Armed With a GED
No iPods. No cellphones. No MySpace or Facebook. And always a sergeant around to keep things in check. No wonder the Army Preparatory School is working.
This is not your average classroom.
All of the 15 students in the English class Christin M. Bradshaw is teaching on a late-October afternoon are dressed identically in desert fatigues and combat boots. All the young men have uniform buzz cuts. Outside, there is the faint popping of distant rifle practice and the shouted commands of drill sergeants marching platoons of soldiers in lock step.
This is, after all, a classroom on an active-duty military installation—part of the 4-month-old pilot Army Preparatory School here at Fort Jackson, the U.S. Army’s largest training base.
And the school’s distinctiveness doesn’t end with the salutes and other martial emblems of its setting. So far, 99 percent of the roughly 400 soldiers who have attended the school have earned a General Educational Development credential.
That passing rate is markedly better than for the U.S. population at large that takes part in the GED program; last year, 72 percent of the roughly 600,000 U.S. adults who completed the battery of writing, reading, social studies, science, and mathematics tests required for the high-school-equivalency credential succeeded, according to the American Council on Education, the Washington-based higher education group that owns, develops, and delivers the GED test.
It is also better than the national high school graduation rate. According to 2005 figures, the latest available from the Editorial Projects in Education Research Center, an average of 71 percent of 9th graders make it to graduation four years later.
Average Time in Course
Of 387 soldiers tested, only one has failed three times.
APS Average GED Score
National Average GED Score
So it is no surprise that the Army Preparatory School’s early success and accelerated schedule—student-soldiers are in class eight hours a day, and on average, they pass the GED after three weeks—have already attracted the notice of civilian educators hungry for new approaches to boosting graduation rates.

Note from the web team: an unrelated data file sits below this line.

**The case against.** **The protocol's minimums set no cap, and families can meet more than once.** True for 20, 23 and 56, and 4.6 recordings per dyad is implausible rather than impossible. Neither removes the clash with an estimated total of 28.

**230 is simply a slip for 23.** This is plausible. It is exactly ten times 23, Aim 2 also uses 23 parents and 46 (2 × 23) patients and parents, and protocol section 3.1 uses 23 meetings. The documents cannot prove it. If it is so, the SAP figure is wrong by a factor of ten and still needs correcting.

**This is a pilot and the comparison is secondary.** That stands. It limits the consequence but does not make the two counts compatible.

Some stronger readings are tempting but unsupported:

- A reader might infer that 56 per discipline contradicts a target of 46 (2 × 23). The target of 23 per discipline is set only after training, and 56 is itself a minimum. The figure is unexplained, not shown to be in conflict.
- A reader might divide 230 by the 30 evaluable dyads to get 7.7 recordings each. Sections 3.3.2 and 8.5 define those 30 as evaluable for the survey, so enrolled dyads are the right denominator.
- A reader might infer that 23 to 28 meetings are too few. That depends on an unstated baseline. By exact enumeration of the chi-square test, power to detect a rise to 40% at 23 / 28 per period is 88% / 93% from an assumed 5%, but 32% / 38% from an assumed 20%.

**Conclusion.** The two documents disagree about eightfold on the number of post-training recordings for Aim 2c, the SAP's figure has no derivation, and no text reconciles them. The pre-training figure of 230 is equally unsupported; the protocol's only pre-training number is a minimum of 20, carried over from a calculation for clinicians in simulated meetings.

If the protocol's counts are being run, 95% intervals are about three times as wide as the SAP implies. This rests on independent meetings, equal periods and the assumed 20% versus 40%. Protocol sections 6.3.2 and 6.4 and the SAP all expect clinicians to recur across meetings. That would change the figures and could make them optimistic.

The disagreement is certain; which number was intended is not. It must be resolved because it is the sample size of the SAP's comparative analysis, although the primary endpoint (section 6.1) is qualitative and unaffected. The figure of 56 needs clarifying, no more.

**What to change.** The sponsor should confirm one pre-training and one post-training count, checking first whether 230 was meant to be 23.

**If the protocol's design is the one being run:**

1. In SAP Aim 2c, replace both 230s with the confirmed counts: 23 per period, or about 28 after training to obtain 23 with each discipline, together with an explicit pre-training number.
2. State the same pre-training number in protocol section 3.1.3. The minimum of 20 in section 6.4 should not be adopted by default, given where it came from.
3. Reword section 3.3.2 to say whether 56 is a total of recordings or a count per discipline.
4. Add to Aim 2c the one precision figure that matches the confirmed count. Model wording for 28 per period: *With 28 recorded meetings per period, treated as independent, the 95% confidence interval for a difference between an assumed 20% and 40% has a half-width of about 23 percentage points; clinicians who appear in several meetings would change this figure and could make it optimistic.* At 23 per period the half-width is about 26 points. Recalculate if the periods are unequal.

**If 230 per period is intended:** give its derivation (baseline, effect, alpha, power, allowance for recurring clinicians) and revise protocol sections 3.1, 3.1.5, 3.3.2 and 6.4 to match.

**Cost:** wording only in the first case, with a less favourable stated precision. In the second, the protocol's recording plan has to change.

“I think there is a very deep reservoir of knowledge that the military has ... that’s worth sharing with folks in K-12,” said Hugh B. Price, who is a senior fellow at the Washington-based Brookings Institution and a former president of the New York City-based National Urban League.
No one suggests it would be possible to replicate a military-operated campus at a public school. But educators both inside and outside the Army Preparatory School believe its experience is far more applicable to mainstream schools than education policymakers might guess.
“Without saying this is a sure-fire bet,” said Mr. Price, who is an expert on military-style education but is not connected to the Army’s program, “there’s a lot of potential in this arena that makes sense for public schools.”
Keeping Troop Levels Up
Of course, the Army isn’t necessarily interested in education for education’s sake. While civilians tend to view the nation’s dropout rate as an academic-preparation or economic-competitiveness issue, the Army sees it as an impediment to its ability to field enough soldiers.
Along with the other branches of the military, the Army’s minimum education goal is that 90 percent of enlistees will have a high school diploma, allowing up to the remaining 10 percent to have a GED instead.
With so many soldiers deployed to the wars in Iraq and Afghanistan, maintaining those academic standards has proved to be a challenge, given the service’s other criteria. Those include physical, legal, and age requirements.
“Only three out of 10 Americans are eligible for the Army, and you and I both know not everyone wants the Army,” said Capt. Brian Gaddis, the school’s commanding officer. “If this [high school] dropout rate continues to progress, the Army sees that as a problem.”
Capt. Gaddis gives primary credit for his school’s achievements to its teachers—civilian certified teachers hired by Stanley Associates, the Arlington, Va.-based military contractor that handles the actual teaching at the APS. It also helps that, to qualify for the school, recruits must score in the top half on the Armed Services Vocational Aptitude Battery, or ASVAB—the armed forces’ test of basic math and reading skills.
But the fact that the students are already soldiers, subject to direct orders and military discipline, is clearly also a central factor.
“A lot [of APS soldiers] have quit everything they’ve tried in life, but they realize when they get here we don’t allow them to quit,” said Capt. Gaddis. “They’re soldiers. They can’t quit.”
APS students, who range in age from 17 to 34, but are typically 20 or 21, have already taken their oaths and gotten their haircuts and uniforms, but haven’t yet gone to basic training. They rise at 5 a.m. for an hour of physical training, hustle down breakfast, and are in class until they get marched in formation to the mess hall for lunch.